Geoffrey Chaucer Quote

3440        An hole he fond3440, ful lowe upon a bord, Theras3441 the cat was wont in for to crepe, And at that hole he looked in ful depe3442, And atte laste he hadde of him a sighte.

Geoffrey Chaucer

3440        An hole he fond3440, ful lowe upon a bord, Theras3441 the cat was wont in for to crepe, And at that hole he looked in ful depe3442, And atte laste he hadde of him a sighte.

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About Geoffrey Chaucer

Geoffrey Chaucer (; c. 1340s – 25 October 1400) was an English poet, author, and civil servant best known for The Canterbury Tales. He has been called the "father of English literature", or, alternatively, the "father of English poetry". He was the first writer to be buried in what has since come to be called Poets' Corner, in Westminster Abbey. Chaucer also gained fame as a philosopher and astronomer, composing the scientific A Treatise on the Astrolabe for his 10-year-old son Lewis. He maintained a career in the civil service as a bureaucrat, courtier, diplomat, and member of parliament.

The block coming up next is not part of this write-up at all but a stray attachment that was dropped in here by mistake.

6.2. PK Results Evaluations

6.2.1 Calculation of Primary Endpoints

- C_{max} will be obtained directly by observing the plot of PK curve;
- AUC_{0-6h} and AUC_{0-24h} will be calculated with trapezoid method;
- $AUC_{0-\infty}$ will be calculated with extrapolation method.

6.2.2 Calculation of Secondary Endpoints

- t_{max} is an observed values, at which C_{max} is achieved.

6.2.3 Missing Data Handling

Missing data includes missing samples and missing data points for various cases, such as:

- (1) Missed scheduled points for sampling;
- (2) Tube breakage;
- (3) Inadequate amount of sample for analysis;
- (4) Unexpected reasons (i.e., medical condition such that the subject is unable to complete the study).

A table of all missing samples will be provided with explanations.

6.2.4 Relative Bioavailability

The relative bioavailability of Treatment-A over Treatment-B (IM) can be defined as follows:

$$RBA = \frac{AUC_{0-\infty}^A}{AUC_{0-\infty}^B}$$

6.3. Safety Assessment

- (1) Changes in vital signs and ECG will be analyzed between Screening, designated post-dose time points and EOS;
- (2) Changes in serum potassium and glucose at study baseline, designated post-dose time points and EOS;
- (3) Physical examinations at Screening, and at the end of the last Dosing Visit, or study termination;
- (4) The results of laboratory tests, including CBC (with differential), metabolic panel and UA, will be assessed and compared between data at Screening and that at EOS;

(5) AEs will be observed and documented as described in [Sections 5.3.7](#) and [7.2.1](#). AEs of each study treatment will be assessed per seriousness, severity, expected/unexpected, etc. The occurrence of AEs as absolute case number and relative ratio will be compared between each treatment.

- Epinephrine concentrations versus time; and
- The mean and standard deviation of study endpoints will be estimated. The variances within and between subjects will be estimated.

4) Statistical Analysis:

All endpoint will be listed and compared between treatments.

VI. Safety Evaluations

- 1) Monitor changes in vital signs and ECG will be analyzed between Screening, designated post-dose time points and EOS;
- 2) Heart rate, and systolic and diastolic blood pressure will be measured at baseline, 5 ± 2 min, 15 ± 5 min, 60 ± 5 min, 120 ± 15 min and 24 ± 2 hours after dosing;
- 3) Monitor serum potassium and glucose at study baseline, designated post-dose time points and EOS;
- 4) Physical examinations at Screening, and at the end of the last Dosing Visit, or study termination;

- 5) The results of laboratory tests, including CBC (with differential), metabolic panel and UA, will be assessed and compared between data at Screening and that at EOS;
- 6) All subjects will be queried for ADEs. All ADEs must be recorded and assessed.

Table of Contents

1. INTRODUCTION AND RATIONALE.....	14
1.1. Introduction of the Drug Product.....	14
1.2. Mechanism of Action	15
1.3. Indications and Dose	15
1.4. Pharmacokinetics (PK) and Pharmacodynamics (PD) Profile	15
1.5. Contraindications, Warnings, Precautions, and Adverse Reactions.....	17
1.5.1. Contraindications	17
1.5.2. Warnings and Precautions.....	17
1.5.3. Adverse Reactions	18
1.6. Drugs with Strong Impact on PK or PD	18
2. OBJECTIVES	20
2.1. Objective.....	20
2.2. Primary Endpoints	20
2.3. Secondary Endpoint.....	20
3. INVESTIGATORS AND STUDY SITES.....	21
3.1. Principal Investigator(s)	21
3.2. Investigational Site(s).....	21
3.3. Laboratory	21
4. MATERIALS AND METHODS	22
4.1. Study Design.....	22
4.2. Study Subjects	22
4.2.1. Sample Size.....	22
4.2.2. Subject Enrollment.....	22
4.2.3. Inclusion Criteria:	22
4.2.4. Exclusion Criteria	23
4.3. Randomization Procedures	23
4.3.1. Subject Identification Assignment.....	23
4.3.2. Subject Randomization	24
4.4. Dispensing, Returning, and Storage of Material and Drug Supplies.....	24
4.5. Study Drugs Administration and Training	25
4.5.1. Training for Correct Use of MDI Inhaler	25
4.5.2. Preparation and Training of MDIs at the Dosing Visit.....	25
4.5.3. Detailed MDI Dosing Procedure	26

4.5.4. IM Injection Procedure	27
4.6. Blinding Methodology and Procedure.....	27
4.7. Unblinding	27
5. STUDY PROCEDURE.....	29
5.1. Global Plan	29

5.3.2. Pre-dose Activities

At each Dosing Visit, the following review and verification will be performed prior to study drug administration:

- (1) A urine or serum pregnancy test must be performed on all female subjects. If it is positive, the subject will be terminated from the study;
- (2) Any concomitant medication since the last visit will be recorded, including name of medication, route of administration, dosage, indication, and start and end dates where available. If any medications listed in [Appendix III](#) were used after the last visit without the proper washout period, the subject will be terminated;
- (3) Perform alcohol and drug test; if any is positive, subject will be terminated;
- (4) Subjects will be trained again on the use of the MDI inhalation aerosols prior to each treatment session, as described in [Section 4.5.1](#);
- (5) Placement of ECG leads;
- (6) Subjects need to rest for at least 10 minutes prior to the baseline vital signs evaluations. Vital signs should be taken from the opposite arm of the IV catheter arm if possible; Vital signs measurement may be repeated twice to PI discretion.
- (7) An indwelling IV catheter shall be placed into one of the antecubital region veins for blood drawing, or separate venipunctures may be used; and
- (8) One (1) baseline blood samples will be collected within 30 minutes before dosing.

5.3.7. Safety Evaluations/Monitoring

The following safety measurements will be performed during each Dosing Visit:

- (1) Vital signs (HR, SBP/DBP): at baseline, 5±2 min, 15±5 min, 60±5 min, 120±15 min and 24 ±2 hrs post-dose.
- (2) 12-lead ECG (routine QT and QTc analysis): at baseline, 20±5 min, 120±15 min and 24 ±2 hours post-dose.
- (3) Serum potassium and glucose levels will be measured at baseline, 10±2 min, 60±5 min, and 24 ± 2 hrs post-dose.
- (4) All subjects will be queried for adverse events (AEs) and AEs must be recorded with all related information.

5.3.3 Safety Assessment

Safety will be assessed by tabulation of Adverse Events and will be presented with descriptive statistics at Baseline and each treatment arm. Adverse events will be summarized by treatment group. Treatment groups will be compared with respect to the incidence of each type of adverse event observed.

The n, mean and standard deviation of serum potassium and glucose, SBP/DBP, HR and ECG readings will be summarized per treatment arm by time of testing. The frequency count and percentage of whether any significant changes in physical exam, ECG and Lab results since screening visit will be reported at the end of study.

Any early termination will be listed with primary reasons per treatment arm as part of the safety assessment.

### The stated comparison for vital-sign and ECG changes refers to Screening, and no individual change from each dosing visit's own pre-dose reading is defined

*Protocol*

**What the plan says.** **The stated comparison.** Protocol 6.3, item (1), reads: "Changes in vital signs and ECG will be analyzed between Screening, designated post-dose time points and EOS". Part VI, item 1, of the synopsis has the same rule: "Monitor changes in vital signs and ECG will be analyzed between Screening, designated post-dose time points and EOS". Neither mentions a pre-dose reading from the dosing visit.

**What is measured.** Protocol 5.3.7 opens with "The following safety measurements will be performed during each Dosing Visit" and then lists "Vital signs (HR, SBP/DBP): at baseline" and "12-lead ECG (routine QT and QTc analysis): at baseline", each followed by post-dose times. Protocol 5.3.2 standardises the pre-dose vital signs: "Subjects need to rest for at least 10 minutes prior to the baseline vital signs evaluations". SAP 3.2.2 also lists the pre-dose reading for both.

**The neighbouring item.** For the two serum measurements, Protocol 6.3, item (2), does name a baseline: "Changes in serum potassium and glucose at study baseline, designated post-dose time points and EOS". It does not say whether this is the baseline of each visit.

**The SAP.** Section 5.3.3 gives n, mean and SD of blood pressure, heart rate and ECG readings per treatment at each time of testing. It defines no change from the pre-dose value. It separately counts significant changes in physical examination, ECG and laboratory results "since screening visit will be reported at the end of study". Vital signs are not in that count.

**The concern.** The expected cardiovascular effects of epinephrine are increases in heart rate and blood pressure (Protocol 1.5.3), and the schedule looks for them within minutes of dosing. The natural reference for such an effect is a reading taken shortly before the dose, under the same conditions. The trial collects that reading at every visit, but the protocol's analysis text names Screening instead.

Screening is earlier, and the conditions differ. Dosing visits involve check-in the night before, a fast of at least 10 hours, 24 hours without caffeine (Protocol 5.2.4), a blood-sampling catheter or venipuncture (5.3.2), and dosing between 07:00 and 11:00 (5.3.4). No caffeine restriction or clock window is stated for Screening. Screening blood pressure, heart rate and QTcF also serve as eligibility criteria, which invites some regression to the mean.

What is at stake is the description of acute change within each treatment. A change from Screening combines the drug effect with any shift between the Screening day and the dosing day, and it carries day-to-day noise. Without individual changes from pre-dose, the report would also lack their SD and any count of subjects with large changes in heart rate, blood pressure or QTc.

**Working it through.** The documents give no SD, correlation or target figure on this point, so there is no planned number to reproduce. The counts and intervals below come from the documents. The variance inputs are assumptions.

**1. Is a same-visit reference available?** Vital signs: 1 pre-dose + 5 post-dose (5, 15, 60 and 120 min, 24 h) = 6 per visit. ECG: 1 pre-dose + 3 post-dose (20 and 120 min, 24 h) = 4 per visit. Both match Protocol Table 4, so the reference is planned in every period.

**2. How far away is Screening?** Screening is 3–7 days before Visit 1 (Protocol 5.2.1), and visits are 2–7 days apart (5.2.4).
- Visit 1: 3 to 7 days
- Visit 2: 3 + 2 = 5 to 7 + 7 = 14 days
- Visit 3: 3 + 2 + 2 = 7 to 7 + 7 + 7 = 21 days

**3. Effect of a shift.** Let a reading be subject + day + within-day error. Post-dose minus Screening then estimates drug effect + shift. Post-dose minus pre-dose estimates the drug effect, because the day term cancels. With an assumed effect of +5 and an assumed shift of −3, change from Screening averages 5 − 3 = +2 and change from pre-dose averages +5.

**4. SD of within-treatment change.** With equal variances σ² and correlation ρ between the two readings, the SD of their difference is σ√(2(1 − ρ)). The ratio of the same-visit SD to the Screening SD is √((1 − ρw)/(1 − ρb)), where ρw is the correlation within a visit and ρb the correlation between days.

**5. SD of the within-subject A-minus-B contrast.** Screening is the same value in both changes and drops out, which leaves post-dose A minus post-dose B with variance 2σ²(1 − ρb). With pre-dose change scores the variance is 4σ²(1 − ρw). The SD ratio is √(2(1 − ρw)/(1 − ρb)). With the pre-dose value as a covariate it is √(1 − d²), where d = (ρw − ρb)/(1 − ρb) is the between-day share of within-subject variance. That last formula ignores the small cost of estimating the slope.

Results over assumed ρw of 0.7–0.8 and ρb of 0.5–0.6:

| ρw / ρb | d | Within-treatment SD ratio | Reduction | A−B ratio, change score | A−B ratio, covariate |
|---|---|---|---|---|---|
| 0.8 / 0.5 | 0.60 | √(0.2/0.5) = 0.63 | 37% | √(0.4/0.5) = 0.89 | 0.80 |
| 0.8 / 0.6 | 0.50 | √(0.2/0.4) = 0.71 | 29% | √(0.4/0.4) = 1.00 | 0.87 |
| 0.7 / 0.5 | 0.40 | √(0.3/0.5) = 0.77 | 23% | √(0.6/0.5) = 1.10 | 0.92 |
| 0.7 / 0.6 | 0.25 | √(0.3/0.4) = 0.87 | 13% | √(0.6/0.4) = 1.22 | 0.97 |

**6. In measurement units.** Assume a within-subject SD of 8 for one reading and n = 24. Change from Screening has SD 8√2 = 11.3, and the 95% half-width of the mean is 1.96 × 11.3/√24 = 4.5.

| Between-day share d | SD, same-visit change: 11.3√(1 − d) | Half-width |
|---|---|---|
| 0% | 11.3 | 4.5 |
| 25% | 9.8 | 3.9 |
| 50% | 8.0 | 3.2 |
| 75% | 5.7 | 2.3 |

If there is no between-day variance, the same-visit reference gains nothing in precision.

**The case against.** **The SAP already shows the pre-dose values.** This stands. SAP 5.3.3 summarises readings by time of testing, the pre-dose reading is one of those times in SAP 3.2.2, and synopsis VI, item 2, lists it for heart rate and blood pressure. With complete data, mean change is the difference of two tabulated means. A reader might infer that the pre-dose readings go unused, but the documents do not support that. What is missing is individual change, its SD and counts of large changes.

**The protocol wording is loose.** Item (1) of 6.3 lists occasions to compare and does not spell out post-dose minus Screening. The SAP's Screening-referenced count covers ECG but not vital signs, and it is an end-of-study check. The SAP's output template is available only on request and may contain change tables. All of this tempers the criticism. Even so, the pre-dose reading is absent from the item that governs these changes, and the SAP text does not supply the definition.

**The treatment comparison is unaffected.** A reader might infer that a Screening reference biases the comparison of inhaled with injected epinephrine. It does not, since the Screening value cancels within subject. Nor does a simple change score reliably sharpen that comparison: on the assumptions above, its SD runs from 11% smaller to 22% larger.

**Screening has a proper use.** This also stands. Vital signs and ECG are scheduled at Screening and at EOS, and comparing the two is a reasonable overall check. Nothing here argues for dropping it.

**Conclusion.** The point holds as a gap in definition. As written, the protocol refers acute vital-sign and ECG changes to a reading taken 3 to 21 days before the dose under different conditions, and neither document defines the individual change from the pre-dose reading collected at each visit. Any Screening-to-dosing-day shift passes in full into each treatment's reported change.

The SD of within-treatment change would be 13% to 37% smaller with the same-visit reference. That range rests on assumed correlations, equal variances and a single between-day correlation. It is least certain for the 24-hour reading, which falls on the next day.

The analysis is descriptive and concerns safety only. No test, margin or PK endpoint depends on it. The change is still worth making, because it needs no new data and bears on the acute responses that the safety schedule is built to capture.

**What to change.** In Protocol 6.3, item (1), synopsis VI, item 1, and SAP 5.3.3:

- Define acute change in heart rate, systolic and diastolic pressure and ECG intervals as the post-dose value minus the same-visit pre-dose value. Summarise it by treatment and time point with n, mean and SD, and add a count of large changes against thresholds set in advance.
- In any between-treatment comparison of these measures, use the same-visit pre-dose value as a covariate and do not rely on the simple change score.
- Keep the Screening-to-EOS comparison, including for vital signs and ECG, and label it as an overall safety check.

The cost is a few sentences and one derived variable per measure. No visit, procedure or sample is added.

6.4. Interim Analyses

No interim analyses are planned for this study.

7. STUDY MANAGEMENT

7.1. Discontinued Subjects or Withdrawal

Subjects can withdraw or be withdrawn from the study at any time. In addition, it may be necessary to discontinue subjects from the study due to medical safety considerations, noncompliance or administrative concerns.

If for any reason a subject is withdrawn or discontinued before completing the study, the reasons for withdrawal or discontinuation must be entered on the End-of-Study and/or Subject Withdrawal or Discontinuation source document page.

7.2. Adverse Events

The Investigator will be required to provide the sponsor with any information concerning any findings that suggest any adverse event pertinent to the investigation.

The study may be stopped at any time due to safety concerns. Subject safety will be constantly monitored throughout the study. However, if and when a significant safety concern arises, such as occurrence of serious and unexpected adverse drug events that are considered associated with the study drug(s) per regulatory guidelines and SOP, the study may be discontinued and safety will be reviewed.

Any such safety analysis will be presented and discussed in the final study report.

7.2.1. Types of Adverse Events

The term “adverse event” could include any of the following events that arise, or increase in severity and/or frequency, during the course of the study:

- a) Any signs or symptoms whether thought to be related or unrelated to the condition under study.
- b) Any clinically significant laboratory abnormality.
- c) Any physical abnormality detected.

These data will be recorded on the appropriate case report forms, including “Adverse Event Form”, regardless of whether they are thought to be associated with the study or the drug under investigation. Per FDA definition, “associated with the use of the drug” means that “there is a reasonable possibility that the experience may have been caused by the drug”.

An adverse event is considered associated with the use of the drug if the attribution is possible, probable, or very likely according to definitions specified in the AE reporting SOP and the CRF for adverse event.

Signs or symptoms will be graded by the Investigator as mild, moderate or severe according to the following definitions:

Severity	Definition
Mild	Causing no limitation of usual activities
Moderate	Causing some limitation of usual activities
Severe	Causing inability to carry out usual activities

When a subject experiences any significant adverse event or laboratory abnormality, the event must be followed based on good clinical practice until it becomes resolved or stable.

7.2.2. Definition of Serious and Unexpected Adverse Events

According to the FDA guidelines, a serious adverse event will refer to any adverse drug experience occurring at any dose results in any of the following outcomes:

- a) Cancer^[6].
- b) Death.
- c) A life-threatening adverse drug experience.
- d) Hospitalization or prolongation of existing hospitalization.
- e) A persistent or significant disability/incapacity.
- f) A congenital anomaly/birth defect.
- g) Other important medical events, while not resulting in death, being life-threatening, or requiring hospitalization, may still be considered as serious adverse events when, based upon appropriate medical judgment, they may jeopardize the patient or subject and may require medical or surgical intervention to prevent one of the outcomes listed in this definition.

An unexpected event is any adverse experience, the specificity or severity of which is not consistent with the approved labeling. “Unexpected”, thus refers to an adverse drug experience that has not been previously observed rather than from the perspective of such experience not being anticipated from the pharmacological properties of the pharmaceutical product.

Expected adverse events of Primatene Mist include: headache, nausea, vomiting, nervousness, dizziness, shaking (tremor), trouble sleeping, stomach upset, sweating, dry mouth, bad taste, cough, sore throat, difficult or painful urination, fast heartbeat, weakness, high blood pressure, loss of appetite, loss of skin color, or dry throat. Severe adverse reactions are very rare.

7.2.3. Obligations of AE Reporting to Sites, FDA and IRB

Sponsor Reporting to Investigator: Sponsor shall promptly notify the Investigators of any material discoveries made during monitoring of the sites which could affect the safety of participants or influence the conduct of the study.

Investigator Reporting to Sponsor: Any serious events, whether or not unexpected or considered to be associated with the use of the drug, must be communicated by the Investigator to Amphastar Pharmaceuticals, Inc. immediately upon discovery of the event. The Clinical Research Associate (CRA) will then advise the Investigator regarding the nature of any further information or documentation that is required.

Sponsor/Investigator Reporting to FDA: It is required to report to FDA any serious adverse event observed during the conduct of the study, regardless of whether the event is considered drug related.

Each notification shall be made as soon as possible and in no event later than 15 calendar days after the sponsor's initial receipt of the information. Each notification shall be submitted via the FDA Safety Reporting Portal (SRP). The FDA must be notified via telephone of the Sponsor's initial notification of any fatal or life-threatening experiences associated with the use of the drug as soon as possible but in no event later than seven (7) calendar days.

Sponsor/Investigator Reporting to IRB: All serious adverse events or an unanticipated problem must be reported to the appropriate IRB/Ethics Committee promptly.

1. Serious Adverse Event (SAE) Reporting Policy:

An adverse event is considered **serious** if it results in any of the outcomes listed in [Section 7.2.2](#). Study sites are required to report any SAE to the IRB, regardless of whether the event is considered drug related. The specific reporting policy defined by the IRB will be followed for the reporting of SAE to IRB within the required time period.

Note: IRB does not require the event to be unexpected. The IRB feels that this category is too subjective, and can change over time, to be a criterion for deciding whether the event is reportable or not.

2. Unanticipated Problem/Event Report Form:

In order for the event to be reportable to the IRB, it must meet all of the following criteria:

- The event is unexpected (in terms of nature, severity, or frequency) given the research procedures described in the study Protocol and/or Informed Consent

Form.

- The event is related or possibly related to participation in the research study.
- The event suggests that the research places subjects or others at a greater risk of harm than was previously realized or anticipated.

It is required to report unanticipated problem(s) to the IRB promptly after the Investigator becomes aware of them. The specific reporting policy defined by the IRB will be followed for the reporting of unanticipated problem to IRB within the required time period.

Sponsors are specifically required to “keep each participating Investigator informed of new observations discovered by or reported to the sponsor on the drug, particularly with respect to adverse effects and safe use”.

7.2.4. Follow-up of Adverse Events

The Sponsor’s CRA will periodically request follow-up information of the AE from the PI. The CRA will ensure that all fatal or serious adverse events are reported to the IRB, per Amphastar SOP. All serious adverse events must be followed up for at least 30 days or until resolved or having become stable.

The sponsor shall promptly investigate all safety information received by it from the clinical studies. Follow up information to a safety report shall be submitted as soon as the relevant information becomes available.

Among Chaucer's many other works are The Book of the Duchess, The House of Fame, The Legend of Good Women, and Troilus and Criseyde. He is seen as crucial in legitimising the literary use of Middle English when the dominant literary languages in England were still Anglo-Norman French and Latin. Chaucer's contemporary Thomas Hoccleve hailed him as "the firste fyndere of our fair langage". Almost two thousand English words are first attested to in Chaucerian manuscripts.